In the past few days, there has been an important public debate about whether we need to charge the public to access pathways on hills and mountains to protect the land for future generations.
Mountaineering grandee Sir Chris Bonnington and the British Mountaineering Council have warned that the popularity of walking is wearing away paths and have urged the public to help raise £100,000 to repair some walkways on popular peaks.
The BMC has identified eight key mountain routes that need more protection. It is trying to raise money for urgent maintenance on paths such as Lyke Wake Walk in the North York Moors, Ringing Roger on Kinder Scout in the Peak District and Watkin Path on Snowdon. Carey Davies, the BMC's hill walking officer, has made the point that ramblers and climbers have a duty to repair some of the damage they have caused.
While I am sympathetic to the campaign, I am concerned about the mixed messages. On the one hand, the Government is encouraging all of us to adopt an active lifestyle. But then we hear the conflicting message that we should be protecting our pathways and, in some cases, restricting access.
The BMC's call to raise £100,000 pales in comparison with the ballooning deficit in public healthcare funding due to an increase in the rates of obesity.
Having benefited enormously from being active outdoors, my strong view would be that we should be doing our utmost to encourage more people - particularly young girls - to take on rambling, hill walking and mountaineering. Not discouraging them.
Being outdoors teaches kids to take on responsibility, be creative and problem solve. It helps them develop the skills and confidence - the grit - to help them thrive and succeed in life.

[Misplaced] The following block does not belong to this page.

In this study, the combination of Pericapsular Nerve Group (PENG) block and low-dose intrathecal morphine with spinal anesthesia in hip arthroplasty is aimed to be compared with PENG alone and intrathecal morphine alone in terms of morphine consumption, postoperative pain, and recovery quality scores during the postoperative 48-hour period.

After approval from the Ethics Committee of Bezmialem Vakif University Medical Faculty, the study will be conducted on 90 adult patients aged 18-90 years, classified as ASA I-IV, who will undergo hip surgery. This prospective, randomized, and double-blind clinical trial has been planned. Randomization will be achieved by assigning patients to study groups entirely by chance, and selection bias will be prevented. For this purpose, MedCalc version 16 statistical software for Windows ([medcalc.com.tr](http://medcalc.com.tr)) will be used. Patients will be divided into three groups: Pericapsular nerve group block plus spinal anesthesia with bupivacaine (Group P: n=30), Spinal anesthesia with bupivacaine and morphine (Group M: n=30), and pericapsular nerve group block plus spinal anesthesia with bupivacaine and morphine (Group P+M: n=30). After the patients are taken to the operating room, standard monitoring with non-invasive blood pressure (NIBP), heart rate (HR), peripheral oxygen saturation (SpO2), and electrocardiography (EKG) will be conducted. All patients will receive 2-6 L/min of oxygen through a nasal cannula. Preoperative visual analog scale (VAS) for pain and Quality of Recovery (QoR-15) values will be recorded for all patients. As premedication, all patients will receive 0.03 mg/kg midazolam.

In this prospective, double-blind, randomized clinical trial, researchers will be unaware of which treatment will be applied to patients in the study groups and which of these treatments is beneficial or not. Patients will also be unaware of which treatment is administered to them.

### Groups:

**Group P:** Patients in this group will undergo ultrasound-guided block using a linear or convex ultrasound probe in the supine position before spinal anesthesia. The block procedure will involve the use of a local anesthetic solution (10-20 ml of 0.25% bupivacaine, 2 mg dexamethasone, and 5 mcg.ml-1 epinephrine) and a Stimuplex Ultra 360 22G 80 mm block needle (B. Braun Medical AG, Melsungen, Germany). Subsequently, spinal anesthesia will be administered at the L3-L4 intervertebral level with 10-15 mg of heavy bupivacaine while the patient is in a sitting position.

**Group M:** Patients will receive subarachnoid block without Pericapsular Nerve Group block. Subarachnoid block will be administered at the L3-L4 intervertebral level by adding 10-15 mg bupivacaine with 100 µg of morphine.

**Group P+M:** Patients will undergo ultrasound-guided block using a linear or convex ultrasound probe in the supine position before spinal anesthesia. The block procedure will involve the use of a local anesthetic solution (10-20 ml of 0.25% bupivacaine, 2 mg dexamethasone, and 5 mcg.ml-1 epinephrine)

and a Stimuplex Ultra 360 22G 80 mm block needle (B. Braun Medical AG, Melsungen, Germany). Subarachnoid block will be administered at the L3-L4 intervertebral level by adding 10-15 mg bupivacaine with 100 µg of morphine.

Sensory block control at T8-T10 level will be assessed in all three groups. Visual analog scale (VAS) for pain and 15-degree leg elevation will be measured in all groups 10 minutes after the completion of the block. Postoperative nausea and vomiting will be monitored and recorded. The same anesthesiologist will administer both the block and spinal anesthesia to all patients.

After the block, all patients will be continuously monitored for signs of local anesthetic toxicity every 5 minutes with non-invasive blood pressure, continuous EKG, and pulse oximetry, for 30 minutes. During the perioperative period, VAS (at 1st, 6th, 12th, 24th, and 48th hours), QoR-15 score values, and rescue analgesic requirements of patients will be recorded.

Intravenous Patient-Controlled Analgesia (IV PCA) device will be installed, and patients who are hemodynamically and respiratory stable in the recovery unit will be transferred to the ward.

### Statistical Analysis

I am currently writing this blog perched at an altitude of 6,500m halfway up Everest during my bid to break the female Explorer's Grand Slam record.
In the past week, I have met with members of a filming crew collaborating with Endemol - the Dutch company that created Big Brother. Their job here on Everest is to shoot enough footage to create a virtual reality experience of climbing the world's tallest mountain.
I have mixed feelings about the project. While it may help discourage poorly-prepared climbers who come here to take on a formidable and, at times, deadly challenge, I fear that by encouraging virtual reality climbing experiences (Everest aside) we will reduce the therapeutic impact that mountaineering and walking has on one's physical and mental health. Why bother climbing the real thing, when you can experience it from the comfort of your own living room?
It is time we used Big Lottery money for the conservation of our pathways and steer away from any policies or messages that restrict or discourage public access to our hills and mountains. Otherwise, all our kids will know is a virtual reality show formerly known as the 'great outdoors'.Suggest a correction